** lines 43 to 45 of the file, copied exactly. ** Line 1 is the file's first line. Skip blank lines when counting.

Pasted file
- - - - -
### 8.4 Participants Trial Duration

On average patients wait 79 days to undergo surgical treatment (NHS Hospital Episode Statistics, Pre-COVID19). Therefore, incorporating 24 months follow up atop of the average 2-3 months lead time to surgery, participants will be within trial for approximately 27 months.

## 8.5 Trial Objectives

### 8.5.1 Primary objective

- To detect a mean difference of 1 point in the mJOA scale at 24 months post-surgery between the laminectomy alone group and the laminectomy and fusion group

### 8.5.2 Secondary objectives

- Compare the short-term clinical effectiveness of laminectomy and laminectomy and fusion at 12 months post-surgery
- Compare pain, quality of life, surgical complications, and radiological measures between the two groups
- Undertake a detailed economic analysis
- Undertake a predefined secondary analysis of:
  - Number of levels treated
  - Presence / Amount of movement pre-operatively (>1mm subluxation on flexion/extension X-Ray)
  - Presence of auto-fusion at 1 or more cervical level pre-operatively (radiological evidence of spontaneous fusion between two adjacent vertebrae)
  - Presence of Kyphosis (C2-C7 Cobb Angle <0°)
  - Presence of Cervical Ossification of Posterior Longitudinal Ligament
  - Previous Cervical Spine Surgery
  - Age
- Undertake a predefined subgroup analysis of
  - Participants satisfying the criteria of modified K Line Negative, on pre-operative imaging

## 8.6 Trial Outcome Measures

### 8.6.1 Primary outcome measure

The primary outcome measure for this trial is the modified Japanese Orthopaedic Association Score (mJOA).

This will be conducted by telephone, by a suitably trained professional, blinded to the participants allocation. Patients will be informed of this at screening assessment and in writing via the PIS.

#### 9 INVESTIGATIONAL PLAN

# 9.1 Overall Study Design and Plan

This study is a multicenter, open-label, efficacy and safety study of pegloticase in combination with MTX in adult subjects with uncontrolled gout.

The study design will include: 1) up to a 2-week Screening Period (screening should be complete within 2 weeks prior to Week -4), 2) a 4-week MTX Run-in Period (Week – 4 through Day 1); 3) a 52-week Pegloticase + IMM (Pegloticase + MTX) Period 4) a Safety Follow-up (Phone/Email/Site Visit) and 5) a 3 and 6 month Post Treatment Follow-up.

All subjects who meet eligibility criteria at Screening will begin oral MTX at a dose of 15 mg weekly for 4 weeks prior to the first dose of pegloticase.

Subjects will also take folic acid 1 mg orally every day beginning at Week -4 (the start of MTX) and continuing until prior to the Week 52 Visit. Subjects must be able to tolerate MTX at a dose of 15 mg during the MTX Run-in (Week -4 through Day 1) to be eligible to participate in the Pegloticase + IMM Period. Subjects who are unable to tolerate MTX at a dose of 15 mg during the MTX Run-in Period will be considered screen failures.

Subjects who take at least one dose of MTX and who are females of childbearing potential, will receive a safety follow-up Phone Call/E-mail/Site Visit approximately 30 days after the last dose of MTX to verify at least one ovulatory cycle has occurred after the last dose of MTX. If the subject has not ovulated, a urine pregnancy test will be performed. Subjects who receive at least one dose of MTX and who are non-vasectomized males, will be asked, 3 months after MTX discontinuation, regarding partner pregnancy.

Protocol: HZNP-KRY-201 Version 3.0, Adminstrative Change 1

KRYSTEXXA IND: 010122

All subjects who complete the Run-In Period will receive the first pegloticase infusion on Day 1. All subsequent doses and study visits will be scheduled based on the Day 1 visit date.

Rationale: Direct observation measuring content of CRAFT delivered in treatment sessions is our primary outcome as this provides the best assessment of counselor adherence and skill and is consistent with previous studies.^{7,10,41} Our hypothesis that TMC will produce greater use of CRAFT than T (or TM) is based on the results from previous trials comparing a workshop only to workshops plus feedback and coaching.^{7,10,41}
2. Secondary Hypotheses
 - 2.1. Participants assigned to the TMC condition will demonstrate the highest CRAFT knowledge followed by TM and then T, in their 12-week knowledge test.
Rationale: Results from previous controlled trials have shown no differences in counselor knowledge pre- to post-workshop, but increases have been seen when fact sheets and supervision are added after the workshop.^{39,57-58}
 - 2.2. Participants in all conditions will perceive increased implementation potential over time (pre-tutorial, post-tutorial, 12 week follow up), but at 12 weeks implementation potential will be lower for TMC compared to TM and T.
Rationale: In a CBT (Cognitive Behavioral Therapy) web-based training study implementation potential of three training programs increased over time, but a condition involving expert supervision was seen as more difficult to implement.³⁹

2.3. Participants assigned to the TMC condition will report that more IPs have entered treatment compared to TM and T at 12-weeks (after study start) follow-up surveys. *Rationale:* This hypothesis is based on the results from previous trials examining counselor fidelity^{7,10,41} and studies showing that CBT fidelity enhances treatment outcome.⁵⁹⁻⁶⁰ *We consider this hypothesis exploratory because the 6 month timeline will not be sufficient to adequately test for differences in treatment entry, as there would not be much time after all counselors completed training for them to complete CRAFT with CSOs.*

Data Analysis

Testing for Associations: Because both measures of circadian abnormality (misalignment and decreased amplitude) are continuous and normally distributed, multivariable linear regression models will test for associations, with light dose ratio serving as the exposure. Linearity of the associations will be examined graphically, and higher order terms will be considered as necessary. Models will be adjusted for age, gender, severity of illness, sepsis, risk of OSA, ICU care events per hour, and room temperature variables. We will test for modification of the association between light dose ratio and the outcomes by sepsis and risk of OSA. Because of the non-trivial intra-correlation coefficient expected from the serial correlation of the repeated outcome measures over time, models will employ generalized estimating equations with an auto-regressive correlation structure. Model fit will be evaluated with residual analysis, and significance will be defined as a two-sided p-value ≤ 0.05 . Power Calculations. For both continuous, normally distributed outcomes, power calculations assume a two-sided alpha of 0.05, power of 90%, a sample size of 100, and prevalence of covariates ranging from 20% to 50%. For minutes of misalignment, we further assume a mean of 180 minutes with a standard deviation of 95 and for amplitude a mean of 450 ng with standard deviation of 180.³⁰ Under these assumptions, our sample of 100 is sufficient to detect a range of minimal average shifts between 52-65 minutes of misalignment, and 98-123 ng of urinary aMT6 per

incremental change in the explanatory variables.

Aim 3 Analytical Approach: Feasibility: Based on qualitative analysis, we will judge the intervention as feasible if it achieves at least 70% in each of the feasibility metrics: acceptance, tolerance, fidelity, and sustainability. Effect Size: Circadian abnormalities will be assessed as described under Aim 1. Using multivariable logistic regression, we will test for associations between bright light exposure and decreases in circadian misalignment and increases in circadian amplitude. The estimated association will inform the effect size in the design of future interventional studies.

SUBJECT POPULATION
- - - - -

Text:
incremental change in the explanatory variables.

Aim 3 Analytical Approach: Feasibility: Based on qualitative analysis, we will judge the intervention as feasible if it achieves at least 70% in each of the feasibility metrics: acceptance, tolerance, fidelity, and sustainability. Effect Size: Circadian abnormalities will be assessed as described under Aim 1. Using multivariable logistic regression, we will test for associations between bright light exposure and decreases in circadian misalignment and increases in circadian amplitude. The estimated association will inform the effect size in the design of future interventional studies.

SUBJECT POPULATION